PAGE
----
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A great Chicagoan, Ernie Banks, was famous for saying “Let’s play two” – an expression of pure joy about the game of baseball. Another great Chicagoan, Judge Richard Posner, recently came out with a pair of opinions that brought us some joy and reminded us of what good legal reasoning and writing looks like. In both decisions, Judge Posner was on a panel with Chief Judge Easterbrook, so the intellectual lineup behind the opinions was as strong and fearsome as Billy Williams batting after Banks.
Let’s start with United States v. Muoghalu, 2011 WL 5866568 (7th Cir. Nov. 21, 2011), where a pharmacy director appealed from his conviction for extracting kickbacks from a pharmacy company. The basis for the appeal was the government’s failure to produce Brady (exculpatory) material until after trial. The pharmacy company paid Muoghalu $32,000 for 16 speeches he never gave. Muoghalu admitted he had never given such speeches, but claimed they were informal talks. Sadly, he had no documentation or corroboration of any sort. He was the only defense witness at trial. Posner makes it clear that this appeal is going nowhere: “[Muoghalu’s] guilt is so plain that we might stop here; none of the alleged trial errors could have affected the result of the trial, assuming, as courts do when assessing trial error, that the jury was reasonable (no one could predict what an unreasonable jury would do). But we’ll trudge on.” 2011 WL 5865658 at *1.
Posner says “trudge” but it’s really more of a glide. What was the alleged Brady material? The Department of Health and Human Services had prepared a memo summarizing an investigation of the pharmacy company for paying kickbacks. The prosecutor did not have the memo until after sentencing, so it did not withhold it. Moreover, the memo is not exculpatory. The memo fingered Muoghalu, among others. How is that exculpatory? The memo connected a pharmacy company employee – the recipient of the kickbacks – with off-label promotion that resulted in patient deaths. How is that exculpatory? According to Muoghalu, the memo frightened the pharmacy employee with the prospect of a homicide prosecution, so that employee had a strong incentive to cooperate and testify against Muoghalu. But if the pharmacy employee was connected to the deaths, so was Muoghalu.
It’s hard to believe that any sane defense lawyer would place the connection in front of the jury, just to secure whatever slight incremental impeachment value suggested by the memo. As Posner says, “Had Muoghalu’s lawyer told the judge and jury about the risk that his client had endangered lives, Muoghalu would now be arguing for a new trial on the ground of ineffective assistance of counsel.” Id. At *3. To assess whether evidence really falls within Brady –, whether it would likely have increased the chance of acquittal – “the court has to determine the likely net impact of the evidence, with realistic awareness of prejudice as well as probativeness.” Id. at *4 (emphasis in original). The defense lawyer can make all sorts of creative, imaginative arguments on appeal about how a certain piece of evidence might have changed the outcome, but the court does not have to ignore reality. Here, reality resulted in an affirmance of the conviction.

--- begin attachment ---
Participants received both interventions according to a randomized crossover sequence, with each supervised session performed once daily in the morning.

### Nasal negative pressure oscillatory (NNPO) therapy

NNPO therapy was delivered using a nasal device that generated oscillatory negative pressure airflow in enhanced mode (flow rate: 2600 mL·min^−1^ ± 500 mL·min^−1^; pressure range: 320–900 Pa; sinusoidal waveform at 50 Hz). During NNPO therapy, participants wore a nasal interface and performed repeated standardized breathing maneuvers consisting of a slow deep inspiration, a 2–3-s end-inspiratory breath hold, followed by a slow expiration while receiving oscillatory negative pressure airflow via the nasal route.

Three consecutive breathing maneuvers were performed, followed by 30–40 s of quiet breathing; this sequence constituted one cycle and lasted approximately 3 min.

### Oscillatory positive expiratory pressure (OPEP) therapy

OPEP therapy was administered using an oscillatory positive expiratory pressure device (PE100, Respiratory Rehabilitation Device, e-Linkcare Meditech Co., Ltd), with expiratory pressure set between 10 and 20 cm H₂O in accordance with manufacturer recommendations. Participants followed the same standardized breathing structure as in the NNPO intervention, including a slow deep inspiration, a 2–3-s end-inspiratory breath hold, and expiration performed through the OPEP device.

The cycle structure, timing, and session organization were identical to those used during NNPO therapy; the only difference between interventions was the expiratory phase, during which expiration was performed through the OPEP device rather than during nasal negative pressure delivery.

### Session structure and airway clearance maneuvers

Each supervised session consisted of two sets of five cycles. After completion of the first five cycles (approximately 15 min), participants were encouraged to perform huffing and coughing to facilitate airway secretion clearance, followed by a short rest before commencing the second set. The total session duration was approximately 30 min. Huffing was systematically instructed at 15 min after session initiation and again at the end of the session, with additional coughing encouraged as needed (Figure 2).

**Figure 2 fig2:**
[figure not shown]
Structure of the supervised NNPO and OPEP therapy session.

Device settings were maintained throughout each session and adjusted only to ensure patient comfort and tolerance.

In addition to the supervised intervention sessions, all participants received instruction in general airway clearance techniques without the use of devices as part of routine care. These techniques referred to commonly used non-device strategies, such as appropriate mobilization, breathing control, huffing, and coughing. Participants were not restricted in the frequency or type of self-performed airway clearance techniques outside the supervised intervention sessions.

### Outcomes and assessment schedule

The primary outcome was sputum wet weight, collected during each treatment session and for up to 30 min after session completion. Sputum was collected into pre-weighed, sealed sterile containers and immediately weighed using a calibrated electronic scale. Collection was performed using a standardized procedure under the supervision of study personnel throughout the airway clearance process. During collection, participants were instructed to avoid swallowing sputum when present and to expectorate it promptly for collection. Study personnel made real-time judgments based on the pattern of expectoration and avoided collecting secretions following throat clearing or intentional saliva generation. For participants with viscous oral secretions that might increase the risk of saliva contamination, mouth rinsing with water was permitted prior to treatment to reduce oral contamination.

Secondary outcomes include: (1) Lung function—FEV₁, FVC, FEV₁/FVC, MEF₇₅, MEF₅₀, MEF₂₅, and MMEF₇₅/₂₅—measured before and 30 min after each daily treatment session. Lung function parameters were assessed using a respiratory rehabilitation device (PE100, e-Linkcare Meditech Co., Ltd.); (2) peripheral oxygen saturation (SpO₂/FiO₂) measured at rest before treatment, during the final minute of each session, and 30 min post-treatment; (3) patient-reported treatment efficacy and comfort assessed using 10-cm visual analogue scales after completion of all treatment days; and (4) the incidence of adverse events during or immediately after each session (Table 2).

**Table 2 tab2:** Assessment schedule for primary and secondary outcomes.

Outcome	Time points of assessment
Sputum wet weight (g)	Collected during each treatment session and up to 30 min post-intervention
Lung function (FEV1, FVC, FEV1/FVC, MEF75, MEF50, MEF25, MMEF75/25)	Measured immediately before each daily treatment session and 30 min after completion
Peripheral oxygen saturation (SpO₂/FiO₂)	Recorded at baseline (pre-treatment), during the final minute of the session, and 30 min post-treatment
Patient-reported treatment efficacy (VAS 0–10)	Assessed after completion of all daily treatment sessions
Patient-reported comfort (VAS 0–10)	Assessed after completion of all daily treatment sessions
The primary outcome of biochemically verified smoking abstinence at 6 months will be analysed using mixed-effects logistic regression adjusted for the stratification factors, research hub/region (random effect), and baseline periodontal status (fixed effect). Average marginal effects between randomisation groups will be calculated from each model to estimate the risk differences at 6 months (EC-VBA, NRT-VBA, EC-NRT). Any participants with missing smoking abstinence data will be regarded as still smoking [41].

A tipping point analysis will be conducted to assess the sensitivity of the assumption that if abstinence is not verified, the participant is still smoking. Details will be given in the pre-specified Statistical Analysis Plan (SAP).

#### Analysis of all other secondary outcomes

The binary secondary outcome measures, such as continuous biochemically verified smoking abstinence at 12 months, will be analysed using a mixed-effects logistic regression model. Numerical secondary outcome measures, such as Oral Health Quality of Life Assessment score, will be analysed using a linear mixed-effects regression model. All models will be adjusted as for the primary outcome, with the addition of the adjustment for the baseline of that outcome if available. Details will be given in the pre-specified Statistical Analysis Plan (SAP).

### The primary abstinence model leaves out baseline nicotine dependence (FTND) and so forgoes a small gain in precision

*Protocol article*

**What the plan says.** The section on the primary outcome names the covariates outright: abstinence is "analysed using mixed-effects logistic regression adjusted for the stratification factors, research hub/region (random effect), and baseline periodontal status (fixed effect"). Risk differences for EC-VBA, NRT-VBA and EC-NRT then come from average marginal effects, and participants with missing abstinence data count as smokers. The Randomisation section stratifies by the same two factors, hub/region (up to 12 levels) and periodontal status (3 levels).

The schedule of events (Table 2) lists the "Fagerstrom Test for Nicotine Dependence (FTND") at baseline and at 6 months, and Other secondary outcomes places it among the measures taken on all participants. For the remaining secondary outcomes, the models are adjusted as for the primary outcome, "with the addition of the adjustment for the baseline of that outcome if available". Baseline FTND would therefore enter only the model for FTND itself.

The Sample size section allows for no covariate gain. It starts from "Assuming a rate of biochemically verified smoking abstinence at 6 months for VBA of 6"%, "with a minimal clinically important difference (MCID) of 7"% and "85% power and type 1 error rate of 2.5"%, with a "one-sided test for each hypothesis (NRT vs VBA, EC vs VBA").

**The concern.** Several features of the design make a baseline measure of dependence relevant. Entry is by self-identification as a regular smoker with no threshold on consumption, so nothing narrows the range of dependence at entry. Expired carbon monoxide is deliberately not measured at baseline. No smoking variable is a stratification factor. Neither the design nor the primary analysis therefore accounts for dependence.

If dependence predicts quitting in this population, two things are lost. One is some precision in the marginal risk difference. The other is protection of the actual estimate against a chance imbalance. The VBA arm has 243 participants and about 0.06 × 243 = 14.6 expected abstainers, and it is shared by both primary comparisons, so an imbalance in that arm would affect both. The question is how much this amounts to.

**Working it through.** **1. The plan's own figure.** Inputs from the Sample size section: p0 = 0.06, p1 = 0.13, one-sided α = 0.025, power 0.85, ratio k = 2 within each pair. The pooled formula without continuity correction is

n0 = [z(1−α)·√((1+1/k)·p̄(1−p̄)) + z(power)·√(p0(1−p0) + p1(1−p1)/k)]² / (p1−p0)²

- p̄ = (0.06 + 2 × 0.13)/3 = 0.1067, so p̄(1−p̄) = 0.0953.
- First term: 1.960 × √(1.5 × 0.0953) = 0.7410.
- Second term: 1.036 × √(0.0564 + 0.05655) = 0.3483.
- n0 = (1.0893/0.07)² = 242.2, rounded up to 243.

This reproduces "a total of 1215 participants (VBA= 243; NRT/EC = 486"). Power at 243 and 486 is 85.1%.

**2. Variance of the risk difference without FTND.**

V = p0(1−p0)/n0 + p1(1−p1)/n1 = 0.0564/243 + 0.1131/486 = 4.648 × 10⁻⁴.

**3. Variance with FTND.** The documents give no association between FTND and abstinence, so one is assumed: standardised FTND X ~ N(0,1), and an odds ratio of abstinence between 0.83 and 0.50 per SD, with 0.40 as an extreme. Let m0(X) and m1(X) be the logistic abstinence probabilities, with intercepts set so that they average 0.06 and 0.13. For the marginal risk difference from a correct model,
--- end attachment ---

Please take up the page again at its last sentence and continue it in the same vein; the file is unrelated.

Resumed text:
The opinion in Gonzalez-Servin v. Ford Motor Co., 2011 WL 5924441 (7th Cir. Nov. 23, 2011), is about a lawyer who ignored reality – or, to be more specific, ignored controlling precedent. The opinion has gotten really famous really quick, so we’ll try to be quick in covering it. The issue is forum non conveniens in multidistrict litigation. The appeal is really two appeals: one from an order transferring to Mexico claims that tires installed on Ford vehicles in Latin America had caused vehicular accidents, the other from an order transferring to Israel claims that hemophiliacs in Israel were injured by blood products contaminated with HIV. After the appellants’ briefs were filed a couple of Seventh Circuit decisions came down – Abad v. Bayer Corp., 563 F.3d 663 (7th Cir. 2009), and Chang v. Baxter Healthcare Corp., 599 F.3d 728 (7th Cir. 2010) – that ordered FNC transfer under circumstances virtually identical to the case at issue. Understandably, the appellees discussed those cases in detail. Not so understandably, the appellants’ reply briefs completely ignored Chang and mentioned Abad in passing – and incorrectly, at that.
This is no way to impress Judge Posner, the Seventh Circuit, or any judge, for that matter. Needless to say, the transfers are affirmed and the appellants lose. But they do not merely lose; they are ridiculed. Judge Posner tells the appellants that their “advocacy is unacceptable” and that the “’ostrich-like tactic of pretending that potentially dispositive authority against a litigant’s contention does not exist is as unprofessional as it is pointless’” (quoting a case quoting another case). And then Posner administers the coup de grace: he attaches pictures of both an ostrich sticking its head in the ground (though Posner emphasizes that the “noble animal” does not really do that), along with a picture of a man sticking his head in the ground. It is a beat-down with visual aids.
Posner is having fun, and what’s wrong with that? Granted, the losing lawyer took little delight in this exercise, and has even gone so far as to suggest that it is Posner who is the ostrich. (Er, good luck on your next visit to the Seventh Circuit.) Another blogger has pointed out that this is not the first time that Posner has taken pains to point out that no ostrich really buries its head in the ground. This is also certainly not the first time that Posner has turned bad lawyering into a source of judicial mirth.
And we’re also sure it’s not the last time.